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tambourine(tăm'bərēn`), musical instrument of the percussion family, having a narrow circular frame and a single parchment drumhead, with metal plates or jingles set in the frame. The ancient Romans used it, and in the Middle Ages and the Renaissance it was used by traveling musicians and entertainers. In the 19th cent. it became a military-band instrument, appearing later and very occasionally in the orchestra. The timbrel or tabret of the Bible was probably similar to the tambourine.
a musical percussion instrument; a wooden or metallic hoop with a membrane (skin or bladder) stretched across on one side. Some types of tambourines are provided with clanging metallic rings, disks, small cymbals, bells, or jingle bells. Sound is produced by shaking the instrument and hitting the membrane. Tambourines are used to provide rhythmical accompaniment for dances and solo and choral singing. Genuine virtuoso performances on the tambourine reveal a great wealth of rhythmical patterns. The tambourine is included in several national and professional ensembles and orchestras.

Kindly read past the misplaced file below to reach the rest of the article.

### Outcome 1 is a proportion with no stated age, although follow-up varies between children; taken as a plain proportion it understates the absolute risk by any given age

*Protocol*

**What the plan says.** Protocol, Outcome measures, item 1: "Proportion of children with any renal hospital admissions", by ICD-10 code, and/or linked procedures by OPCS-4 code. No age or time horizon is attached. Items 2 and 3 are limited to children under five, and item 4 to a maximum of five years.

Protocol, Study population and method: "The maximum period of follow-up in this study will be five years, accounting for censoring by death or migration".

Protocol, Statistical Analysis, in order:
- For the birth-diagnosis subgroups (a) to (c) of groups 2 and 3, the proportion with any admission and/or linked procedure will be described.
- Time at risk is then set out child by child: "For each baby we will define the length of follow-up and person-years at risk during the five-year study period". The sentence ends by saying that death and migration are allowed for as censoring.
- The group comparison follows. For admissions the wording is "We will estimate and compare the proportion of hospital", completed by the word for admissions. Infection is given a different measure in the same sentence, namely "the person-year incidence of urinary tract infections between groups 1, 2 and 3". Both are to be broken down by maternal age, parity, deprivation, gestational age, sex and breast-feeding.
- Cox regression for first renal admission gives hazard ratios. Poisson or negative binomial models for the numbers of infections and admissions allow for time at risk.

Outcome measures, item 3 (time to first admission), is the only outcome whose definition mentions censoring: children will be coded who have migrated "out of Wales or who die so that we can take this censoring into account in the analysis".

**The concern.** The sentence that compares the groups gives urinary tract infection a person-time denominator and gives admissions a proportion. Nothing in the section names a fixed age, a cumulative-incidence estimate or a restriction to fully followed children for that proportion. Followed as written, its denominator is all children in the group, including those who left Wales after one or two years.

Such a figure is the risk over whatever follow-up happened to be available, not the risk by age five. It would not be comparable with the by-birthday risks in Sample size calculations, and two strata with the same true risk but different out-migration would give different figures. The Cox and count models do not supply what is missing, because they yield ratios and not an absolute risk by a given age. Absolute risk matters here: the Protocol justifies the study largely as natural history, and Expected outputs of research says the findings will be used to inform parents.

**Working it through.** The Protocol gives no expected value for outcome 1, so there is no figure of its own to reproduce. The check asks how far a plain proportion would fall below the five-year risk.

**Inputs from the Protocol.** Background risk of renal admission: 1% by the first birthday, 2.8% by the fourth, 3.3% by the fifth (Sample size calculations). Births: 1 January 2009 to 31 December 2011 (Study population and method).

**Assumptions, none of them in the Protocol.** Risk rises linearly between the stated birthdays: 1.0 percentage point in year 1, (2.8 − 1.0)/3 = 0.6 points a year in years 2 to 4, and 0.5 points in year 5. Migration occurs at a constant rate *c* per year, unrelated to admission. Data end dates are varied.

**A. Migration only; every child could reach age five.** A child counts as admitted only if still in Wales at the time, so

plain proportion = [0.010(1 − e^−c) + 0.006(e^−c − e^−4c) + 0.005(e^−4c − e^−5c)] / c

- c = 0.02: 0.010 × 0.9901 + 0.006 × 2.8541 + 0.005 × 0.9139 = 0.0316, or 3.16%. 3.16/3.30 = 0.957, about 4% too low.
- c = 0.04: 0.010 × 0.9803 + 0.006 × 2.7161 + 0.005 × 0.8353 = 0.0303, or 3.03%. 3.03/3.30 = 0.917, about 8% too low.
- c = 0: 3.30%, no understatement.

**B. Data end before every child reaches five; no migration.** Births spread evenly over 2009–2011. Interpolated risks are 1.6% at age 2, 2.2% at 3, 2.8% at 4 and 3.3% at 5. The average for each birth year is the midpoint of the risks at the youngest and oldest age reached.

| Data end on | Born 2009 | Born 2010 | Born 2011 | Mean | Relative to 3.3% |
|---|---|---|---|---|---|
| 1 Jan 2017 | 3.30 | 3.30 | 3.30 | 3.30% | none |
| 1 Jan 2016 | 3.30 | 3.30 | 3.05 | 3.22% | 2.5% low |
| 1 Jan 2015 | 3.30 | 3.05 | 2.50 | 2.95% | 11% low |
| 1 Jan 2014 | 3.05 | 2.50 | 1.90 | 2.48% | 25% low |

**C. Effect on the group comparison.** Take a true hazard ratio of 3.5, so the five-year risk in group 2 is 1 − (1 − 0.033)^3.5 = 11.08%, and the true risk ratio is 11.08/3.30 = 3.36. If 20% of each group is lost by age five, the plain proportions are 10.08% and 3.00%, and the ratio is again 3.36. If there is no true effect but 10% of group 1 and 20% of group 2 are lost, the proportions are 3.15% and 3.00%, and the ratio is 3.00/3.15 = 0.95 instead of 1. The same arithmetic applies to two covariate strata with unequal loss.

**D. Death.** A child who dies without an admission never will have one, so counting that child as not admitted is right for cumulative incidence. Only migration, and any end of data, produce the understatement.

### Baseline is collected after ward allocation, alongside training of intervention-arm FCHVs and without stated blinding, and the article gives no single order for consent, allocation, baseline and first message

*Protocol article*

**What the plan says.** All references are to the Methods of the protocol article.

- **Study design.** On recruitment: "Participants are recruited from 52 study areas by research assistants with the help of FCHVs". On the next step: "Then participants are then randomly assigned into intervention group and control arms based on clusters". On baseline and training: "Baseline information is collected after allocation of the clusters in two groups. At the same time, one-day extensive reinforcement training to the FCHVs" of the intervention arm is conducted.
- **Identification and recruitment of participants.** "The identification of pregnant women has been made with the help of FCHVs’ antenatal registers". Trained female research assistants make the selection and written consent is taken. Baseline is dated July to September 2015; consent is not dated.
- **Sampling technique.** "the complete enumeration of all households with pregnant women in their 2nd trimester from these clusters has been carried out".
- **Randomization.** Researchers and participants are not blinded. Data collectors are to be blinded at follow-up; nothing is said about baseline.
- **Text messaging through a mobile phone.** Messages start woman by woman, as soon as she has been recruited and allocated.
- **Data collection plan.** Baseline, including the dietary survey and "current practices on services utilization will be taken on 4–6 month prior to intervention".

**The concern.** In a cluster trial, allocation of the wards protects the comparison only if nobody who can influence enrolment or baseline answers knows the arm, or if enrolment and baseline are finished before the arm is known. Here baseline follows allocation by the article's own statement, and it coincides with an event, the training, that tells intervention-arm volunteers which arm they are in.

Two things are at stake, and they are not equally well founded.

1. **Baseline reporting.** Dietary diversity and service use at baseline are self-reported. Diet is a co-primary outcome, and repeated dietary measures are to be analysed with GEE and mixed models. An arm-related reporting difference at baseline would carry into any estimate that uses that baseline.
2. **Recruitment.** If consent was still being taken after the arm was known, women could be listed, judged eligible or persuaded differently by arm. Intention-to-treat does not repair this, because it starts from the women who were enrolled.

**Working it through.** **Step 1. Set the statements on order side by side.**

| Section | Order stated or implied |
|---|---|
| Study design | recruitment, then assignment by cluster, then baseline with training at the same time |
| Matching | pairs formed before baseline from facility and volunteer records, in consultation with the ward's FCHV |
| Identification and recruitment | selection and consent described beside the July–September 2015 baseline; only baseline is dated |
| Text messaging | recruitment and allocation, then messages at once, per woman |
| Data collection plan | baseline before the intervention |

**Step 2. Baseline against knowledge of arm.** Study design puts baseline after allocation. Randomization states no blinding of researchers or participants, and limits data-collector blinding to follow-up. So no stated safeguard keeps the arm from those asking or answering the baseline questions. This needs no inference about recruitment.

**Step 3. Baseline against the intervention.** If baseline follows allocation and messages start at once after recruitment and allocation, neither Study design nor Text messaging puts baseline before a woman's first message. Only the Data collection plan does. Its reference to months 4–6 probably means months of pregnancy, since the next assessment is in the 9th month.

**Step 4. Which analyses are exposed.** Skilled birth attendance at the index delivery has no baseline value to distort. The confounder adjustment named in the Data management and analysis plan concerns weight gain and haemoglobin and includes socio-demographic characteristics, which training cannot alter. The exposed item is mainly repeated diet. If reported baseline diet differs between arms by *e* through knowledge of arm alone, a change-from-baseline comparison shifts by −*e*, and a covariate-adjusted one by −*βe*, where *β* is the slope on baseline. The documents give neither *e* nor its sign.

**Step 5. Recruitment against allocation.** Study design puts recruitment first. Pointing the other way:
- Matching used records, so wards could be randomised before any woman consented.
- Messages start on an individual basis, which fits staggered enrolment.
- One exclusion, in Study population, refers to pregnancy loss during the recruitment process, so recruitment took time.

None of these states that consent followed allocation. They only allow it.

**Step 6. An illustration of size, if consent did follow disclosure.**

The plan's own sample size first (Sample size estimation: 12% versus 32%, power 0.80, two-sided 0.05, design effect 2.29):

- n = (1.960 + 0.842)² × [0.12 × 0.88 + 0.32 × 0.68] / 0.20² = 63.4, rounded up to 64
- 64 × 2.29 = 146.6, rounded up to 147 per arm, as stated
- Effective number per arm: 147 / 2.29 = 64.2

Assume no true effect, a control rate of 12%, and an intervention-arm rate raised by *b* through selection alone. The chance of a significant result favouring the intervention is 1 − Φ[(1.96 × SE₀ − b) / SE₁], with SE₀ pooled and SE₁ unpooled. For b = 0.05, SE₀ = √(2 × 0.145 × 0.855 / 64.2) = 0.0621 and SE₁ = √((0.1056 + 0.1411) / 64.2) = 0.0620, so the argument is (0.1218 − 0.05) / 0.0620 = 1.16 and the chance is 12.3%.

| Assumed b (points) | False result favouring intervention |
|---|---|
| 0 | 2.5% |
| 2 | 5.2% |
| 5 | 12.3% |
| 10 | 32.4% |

The tambourine has been known in many countries since ancient times, particularly in the Orient. Tambourine-like instruments of other peoples include the def and diaf, or gabal (Azerbaijani); daf, or khaval (Armenian); daira (Georgian); doira (Uzbek and Tadzhik); daire, or def (Persian); bendeir (Arab); and pandero (Spanish). Since the 1820’s the tambourine has been used in symphony orchestras and brass bands, primarily in oriental-sounding music, and in Spanish, Gypsy, and Italian dances. In ancient Rus’ the term “tambourine” (büben) also referred to drums and military kettledrums.
K. A. VERTKOV